"And in Colorado, we're seeing since this has happened, that the use of marijuana among teenagers is 39 percent higher than the national average,'' Steele said.
But another report raises the question of whether any of this is related to the 2012 law.
A report released by Healthy Kids Colorado found that in 2013, the first full year the drug was legal for adults, 20 percent of high schoolers admitted using marijuana in the prior month and 37 percent said they had used it at some point in their lives.
By contrast, the 2011 survey found 22 percent who admitted to use in the prior month and 39 percent to sampling it.
But along the lines of LaWall's concern of acceptance, the same survey said the percentage of students who perceive a moderate or great risk from marijuana use declined from 58 percent in 2011 to 54 percent two years later.
Steele said her concern is for those children.
"I do think that adults have the right to make that decision,'' she said.
"But I'm a substance abuse counselor,'' Steele continued. "And I have dealt with so many people who started their drug and alcohol addiction in their teenage years, starting at 11 and 12.''
Orr said he has never used marijuana. And he agrees that, at least for teens, the drug should remain off limits for recreational use.
"In high school I saw it fundamentally destroyed some of my friends' lives,'' Orr said, who started with marijuana and, having decided that illegal drug use is OK, moved on to other substances.
This isn't the first foray by lawmakers into the area of legalizing -- or at least decriminalizing -- marijuana for recreational use.
John Fillmore, then a Republican representative from Apache Junction, tried in 2011 to make possession of up to two ounces a fine of no more than $200. When that failed, he tried a scaled-back measure the following year, with a $500 fine for possession of up to an ounce.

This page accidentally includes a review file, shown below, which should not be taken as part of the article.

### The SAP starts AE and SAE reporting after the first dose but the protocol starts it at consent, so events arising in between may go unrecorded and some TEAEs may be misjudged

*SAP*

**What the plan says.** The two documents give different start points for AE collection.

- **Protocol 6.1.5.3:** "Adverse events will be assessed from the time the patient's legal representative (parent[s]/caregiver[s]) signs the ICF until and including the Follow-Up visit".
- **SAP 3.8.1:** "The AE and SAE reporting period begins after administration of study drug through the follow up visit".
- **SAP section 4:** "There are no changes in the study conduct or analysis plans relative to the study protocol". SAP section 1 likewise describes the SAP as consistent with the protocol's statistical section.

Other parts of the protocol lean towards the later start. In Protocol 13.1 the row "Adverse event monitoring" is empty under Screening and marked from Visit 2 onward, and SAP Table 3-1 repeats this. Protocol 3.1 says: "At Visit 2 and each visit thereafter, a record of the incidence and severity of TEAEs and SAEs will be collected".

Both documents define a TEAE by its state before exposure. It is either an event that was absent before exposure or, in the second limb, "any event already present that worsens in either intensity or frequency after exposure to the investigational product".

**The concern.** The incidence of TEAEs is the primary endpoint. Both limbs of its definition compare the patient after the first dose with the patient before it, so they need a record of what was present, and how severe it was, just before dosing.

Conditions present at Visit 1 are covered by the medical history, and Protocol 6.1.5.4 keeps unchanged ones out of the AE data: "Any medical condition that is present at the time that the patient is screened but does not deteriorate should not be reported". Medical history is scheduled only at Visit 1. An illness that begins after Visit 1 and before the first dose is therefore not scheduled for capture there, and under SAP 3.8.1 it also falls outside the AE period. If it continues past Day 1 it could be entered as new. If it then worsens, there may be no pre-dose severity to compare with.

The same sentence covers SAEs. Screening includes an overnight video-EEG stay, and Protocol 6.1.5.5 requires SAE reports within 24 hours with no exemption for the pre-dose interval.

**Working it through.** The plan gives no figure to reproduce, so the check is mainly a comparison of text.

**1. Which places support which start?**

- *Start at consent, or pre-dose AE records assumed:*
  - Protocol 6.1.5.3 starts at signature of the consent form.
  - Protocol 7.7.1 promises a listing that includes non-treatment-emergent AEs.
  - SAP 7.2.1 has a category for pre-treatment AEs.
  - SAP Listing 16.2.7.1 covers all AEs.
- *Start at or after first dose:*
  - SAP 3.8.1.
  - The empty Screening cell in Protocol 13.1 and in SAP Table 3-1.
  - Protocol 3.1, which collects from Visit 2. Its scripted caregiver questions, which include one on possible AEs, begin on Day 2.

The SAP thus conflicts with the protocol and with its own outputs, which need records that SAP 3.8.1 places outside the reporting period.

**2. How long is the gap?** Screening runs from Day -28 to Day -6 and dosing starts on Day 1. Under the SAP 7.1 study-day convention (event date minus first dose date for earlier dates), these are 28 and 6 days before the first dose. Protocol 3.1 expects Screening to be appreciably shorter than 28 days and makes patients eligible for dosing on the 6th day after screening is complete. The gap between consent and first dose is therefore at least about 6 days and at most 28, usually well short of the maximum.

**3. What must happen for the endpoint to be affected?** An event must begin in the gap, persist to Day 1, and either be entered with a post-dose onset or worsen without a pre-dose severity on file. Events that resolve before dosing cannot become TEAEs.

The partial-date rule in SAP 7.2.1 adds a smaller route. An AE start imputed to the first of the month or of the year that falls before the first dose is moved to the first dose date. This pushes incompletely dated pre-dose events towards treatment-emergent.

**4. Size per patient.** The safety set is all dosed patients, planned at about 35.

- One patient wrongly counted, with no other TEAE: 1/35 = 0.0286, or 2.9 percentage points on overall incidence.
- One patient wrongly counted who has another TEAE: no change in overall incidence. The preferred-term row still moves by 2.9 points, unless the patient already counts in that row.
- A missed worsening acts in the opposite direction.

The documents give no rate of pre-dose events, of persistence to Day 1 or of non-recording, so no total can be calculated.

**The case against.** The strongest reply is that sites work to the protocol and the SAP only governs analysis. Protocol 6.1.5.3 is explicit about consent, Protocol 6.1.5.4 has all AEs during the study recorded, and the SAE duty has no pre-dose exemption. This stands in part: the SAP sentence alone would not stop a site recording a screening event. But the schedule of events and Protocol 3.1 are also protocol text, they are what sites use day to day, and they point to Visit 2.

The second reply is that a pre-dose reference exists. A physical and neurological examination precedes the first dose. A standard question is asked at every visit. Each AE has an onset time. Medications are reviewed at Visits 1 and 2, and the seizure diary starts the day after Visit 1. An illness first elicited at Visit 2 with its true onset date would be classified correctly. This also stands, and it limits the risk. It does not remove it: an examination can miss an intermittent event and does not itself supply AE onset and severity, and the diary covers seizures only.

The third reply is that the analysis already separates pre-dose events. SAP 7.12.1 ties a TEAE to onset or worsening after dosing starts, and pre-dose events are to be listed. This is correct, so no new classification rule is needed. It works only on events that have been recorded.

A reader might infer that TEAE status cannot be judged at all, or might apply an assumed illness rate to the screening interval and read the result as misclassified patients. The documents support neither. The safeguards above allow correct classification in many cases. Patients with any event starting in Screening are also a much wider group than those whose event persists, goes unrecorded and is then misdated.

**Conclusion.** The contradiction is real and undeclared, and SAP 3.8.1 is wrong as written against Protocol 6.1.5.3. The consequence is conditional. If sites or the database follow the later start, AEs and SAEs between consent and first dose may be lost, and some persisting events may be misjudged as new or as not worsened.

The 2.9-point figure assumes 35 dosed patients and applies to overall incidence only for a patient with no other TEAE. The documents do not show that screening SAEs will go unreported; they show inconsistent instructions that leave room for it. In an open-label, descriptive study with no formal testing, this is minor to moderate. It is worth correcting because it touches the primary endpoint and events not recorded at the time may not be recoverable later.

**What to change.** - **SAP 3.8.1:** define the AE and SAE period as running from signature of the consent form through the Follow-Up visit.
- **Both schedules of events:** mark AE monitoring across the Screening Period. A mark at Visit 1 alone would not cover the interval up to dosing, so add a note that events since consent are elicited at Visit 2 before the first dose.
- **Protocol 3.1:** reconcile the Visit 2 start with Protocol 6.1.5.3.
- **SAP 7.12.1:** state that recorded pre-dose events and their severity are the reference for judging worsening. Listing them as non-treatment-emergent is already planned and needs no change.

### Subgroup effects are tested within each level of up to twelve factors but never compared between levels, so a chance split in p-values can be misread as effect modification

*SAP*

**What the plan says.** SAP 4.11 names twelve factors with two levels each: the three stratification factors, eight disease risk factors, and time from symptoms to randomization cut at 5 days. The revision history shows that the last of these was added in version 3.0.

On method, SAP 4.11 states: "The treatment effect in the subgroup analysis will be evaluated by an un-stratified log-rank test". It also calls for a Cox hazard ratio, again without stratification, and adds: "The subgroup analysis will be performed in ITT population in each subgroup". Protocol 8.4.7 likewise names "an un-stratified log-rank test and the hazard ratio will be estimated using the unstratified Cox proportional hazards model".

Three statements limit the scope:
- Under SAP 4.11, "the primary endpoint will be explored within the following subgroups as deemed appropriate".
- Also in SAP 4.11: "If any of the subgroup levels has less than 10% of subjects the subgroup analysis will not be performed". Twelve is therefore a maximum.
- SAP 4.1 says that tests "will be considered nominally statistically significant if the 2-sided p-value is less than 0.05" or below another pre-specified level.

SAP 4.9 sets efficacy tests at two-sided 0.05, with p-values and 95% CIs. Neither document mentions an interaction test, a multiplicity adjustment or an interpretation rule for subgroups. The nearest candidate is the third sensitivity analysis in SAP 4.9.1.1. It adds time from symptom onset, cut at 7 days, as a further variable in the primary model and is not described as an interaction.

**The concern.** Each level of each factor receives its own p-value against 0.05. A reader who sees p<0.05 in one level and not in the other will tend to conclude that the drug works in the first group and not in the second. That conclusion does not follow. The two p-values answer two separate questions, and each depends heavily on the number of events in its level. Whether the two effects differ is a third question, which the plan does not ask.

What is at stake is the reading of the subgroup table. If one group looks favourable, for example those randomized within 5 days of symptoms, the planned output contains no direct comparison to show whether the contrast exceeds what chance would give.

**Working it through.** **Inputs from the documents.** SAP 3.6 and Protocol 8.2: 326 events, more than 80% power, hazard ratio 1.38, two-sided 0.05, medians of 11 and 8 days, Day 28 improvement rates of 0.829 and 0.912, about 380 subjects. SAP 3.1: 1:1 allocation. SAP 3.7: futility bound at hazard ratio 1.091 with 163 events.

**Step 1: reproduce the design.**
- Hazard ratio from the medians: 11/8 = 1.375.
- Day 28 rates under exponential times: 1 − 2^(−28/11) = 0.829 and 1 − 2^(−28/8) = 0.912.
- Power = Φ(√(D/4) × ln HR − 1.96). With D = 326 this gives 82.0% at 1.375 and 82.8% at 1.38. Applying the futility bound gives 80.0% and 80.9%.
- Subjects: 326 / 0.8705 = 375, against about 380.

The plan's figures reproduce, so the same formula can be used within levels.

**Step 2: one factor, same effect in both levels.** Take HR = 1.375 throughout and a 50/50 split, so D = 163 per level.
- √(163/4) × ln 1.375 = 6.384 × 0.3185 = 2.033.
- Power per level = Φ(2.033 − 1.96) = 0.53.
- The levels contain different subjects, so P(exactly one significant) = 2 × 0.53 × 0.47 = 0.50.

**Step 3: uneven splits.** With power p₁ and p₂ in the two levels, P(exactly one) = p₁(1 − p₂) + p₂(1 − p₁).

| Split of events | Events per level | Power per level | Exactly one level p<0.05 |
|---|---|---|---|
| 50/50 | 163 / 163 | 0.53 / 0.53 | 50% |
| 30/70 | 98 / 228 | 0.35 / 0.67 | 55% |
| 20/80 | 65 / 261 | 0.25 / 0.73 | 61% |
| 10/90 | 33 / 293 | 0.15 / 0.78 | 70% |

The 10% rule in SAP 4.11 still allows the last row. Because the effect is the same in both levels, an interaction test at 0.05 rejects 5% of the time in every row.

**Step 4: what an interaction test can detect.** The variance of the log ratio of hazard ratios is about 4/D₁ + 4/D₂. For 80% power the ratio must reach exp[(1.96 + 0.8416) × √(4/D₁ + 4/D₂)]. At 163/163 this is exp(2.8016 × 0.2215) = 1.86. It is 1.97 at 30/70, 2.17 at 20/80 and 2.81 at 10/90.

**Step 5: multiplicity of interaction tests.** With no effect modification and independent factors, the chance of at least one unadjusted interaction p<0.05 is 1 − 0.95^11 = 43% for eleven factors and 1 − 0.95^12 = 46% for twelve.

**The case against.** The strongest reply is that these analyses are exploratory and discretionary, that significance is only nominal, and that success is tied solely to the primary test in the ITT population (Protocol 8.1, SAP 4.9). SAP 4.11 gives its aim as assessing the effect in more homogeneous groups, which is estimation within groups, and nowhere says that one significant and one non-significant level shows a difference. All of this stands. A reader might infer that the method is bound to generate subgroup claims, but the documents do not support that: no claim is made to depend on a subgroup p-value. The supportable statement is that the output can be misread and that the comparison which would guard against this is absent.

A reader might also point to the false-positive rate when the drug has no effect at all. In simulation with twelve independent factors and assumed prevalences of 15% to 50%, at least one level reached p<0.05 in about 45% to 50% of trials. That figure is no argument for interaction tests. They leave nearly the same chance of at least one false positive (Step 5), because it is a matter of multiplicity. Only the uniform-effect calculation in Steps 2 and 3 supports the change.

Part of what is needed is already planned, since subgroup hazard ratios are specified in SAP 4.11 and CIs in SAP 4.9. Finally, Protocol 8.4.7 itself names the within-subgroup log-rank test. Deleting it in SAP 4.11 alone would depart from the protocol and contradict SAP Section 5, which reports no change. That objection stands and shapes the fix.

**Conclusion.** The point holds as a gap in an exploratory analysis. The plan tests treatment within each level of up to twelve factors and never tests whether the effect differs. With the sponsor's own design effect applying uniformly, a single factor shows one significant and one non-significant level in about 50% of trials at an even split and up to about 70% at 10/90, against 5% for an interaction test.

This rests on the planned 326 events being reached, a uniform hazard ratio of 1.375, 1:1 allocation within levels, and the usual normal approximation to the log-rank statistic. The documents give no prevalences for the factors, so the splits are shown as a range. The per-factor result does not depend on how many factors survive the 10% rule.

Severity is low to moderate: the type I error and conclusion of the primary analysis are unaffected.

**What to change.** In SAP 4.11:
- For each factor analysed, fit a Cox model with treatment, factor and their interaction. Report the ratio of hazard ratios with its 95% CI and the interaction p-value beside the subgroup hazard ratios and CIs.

That also failed.
Just this past session Rep. Ruben Gallego, D-Phoenix, tried total legalization and recreation but could not get a hearing for his measure.
The debate Tuesday night for who should be the state's chief election officer turned into a televised spat over religious discrimination.
PHOENIX -- The debate Tuesday night for who should be the state's chief election officer turned into a televised spat over religious discrimination.
Republican Michele Reagan found herself on the defensive for voting earlier this year for SB 1062. The measure would have allowed owners of businesses to cite their sincerely held religious beliefs as justification for refusing to provide service to some. It was eventually vetoed by Gov. Jan Brewer as unnecessary -- and after some lawmakers of both parties who had voted for it had second thoughts. That includes Reagan.
"Bad vote,'' she conceded during a debate Tuesday night at KAET-TV. Reagan said in her 12 years in the Legislature, she probably cast 10,000 votes.
"So I would say it's probably a little inappropriate, and I would say a little unfair to go through and to cherry pick,'' she said.
That vote is irrelevant to the job she now wants, she contended. She said SB 1062 would have impaired the right of people to vote, a key duty of the office she wants.
But Democrat Terry Goddard said her vote should matter to those who want the secretary of state to run elections in the most open manner.
"I think we know from experience in the Deep South in the civil-rights era that access to a lunch counter and access to an equal seat on the bus and voting rights are all tied up in the same package,'' he said. "So, you can't say somebody doesn't get a full set of equal rights in one area and then say it's OK for voting.''
Goddard rejected questions from host Ted Simons that legislation about religious freedom is unrelated to voting rights.
"If the secretary of state is not making it clear to all the citizens of Arizona that they're going to be absolutely fair in the execution of the voting laws, that every vote is counted and every individual is equal, the message that goes out is going to have what we have today, which is a rapidly decelerating number of people participating,'' Goddard said.